Publishing professional and friend, Dan Balow, recently took a look at the Christian fiction category in his blog for the Steve Laube Agency. His analysis includes some counterintuitive insights for publishers and some very specific advice to retailers that I wanted to share here. (Since my novels are considered “tweeners” – somewhere between the Christian and general markets, I especially appreciated what he had to say.) Dan – thanks for permission to use the following!
Just how well is Christian fiction doing?
Last year, two Christian publishers downsized or suspended their fiction programs. Currently, some Christian publishers are nervous about fiction and in a wait-and-see mode before they attempt to expand it or try new things. Others are excited about growth potential in the category and are taking an aggressive stance toward it.
Similarly, some Christian retailers are doing quite well with fiction, others are lukewarm with it and some are not doing well at all.
The answer to the question, “Is Christian fiction thriving?” is no, but it is certainly interesting to explore the reason behind such widely diverse opinions on the subject of Christian fiction today. How can one group see great potential and another see little or none?
Here is why I think Christian Fiction is causing some publisher and retailer confusion right now:
First and foremost, fiction is the segment of book publishing and retailing most affected by the sales of eBooks. In some cases, 50% or more of unit sales on a particular title can be digital. Because eBooks are cheaper than printed editions, overall revenues to the publisher will decrease or remain flat, all the while readership increases. For a particular novel, digital sales might be 50% of the units and 20% of the revenue.
A new business model eventually emerges, but it takes time for publishers and retailers to adjust to new realities.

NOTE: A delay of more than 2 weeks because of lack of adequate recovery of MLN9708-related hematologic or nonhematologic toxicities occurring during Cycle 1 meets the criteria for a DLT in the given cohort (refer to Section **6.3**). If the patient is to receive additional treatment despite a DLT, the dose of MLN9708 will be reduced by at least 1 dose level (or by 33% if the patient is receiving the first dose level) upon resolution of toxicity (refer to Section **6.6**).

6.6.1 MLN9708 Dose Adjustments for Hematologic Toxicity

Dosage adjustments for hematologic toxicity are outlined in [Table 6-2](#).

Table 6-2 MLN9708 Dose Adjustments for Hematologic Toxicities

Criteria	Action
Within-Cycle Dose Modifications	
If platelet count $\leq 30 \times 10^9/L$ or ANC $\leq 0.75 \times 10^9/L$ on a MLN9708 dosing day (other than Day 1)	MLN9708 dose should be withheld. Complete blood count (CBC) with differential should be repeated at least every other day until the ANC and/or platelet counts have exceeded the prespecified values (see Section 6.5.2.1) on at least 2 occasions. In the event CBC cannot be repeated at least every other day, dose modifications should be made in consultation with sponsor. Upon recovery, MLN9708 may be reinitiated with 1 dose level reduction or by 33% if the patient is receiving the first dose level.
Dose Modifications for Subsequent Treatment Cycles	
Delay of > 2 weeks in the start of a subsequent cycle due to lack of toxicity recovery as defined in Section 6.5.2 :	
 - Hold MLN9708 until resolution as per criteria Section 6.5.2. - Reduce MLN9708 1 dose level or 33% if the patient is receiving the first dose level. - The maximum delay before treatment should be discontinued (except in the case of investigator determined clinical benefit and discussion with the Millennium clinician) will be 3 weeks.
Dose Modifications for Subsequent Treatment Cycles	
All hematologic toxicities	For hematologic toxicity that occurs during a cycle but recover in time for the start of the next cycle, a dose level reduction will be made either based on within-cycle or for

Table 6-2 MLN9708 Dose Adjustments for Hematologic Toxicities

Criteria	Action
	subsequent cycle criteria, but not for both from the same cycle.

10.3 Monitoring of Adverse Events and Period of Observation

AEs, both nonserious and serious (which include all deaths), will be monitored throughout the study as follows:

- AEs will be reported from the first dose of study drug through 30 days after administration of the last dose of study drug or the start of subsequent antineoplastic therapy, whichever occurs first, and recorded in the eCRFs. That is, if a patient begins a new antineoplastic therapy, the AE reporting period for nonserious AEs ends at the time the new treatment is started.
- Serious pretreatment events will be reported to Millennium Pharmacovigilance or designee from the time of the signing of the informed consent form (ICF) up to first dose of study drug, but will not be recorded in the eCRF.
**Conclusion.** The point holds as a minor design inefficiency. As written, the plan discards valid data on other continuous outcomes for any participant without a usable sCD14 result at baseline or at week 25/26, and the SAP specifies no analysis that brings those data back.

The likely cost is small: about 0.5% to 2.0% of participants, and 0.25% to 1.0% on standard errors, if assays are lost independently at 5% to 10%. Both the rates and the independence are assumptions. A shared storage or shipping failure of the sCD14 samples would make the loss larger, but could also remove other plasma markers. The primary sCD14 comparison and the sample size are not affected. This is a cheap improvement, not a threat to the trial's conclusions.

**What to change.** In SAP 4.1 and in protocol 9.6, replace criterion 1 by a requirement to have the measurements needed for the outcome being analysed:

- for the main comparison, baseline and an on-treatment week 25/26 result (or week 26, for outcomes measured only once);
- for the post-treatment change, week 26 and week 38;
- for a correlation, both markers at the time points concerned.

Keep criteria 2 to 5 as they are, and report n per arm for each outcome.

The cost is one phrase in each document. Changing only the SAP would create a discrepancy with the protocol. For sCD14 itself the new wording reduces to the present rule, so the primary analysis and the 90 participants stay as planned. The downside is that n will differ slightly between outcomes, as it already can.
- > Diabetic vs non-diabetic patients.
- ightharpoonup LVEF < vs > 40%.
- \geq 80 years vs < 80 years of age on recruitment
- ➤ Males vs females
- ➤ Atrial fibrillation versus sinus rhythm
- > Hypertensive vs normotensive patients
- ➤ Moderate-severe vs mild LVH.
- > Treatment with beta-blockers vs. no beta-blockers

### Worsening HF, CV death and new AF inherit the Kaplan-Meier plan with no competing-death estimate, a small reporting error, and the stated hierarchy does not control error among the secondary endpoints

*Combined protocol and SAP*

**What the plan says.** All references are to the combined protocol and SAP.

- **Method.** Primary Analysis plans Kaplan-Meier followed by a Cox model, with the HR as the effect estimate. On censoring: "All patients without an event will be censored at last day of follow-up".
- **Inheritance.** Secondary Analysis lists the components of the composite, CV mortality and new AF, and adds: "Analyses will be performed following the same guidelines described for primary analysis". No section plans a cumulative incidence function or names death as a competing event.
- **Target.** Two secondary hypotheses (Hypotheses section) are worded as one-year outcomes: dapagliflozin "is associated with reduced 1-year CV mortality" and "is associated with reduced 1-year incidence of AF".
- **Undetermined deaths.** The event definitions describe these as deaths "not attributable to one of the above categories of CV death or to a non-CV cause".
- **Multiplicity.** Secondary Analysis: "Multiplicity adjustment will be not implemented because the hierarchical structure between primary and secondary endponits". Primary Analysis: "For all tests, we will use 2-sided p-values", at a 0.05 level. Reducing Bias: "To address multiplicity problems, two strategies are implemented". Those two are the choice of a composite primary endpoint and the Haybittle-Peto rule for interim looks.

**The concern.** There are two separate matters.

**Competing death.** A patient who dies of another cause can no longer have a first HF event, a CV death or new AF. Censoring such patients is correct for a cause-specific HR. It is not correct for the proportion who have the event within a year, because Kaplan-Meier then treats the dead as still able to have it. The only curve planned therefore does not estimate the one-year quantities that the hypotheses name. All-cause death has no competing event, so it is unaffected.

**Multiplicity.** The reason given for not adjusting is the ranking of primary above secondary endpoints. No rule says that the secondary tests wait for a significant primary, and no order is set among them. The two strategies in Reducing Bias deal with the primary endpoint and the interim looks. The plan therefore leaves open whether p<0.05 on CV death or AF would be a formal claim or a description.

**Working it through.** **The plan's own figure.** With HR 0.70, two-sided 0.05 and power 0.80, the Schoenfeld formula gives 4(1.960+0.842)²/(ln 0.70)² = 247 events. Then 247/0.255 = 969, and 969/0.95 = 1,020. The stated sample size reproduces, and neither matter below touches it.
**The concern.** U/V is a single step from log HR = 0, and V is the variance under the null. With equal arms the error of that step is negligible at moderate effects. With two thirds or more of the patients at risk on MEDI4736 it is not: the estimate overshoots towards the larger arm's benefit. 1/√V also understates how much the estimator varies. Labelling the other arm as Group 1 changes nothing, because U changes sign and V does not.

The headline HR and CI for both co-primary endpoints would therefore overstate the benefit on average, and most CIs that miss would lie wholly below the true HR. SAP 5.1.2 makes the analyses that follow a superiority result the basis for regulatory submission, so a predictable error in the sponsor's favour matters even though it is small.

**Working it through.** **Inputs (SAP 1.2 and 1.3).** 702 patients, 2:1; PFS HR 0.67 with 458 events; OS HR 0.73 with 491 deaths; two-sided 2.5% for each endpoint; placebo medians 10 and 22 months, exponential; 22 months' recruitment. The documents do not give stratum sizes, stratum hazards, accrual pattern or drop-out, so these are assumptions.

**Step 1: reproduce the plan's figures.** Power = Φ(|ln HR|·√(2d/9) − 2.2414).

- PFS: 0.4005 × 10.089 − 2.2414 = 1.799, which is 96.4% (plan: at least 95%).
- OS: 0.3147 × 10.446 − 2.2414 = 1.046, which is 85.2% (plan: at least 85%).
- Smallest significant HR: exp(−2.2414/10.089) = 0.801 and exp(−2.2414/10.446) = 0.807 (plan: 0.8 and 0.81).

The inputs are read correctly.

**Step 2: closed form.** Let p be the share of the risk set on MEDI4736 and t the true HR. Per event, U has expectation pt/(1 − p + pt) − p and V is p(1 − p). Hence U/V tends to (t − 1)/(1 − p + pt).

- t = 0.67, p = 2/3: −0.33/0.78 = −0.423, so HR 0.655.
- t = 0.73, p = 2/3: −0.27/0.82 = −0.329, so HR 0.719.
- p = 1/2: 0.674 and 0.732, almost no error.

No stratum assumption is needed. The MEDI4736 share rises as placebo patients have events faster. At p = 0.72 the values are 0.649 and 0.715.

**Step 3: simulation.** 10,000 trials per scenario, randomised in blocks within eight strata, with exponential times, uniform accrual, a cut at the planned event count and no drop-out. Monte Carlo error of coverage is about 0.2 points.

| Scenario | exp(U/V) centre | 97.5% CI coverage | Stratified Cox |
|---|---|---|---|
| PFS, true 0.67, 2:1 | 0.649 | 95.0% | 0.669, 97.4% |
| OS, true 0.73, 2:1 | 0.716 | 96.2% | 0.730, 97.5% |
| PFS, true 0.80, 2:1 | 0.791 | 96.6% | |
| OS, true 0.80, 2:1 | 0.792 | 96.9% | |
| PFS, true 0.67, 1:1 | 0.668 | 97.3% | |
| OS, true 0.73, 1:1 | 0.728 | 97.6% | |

Retailers can easily recall how the decline in physical product sales were affected by music downloads (iTunes started in 2001), video download/streaming and audio book downloads. The migration to digital delivery in music, video and audio resulted in a corresponding drop in physical product sales at retail. But knowing the cause doesn’t make it easier to handle.
The second major contributor to publisher and retail confusion about fiction is the relatively small number of titles published. Even in good years, the total output of new Christian fictions titles by the main ECPA Christian publishers are not more than 250-300 annually. (I am not counting the various Harlequin Love Inspired and Heartsong mass market lines which publish over 200 titles per year.)
According to R.R. Bowker data from a couple years ago, the entire U.S. publishing industry (not self-publishing) released over 250,000 new titles annually, of which about 40,000 are novels. There is no completely accurate data available on Christian publishers, but not long ago the total output of books from Christian publishers was around 10,000 new books annually. If Christian publishers followed the same ratios in fiction as the general market, there should be over 1,000 new novels each year, not 250-300. Not every category growth problem is solved by doing more books, but in this case, I believe it has something to do with it.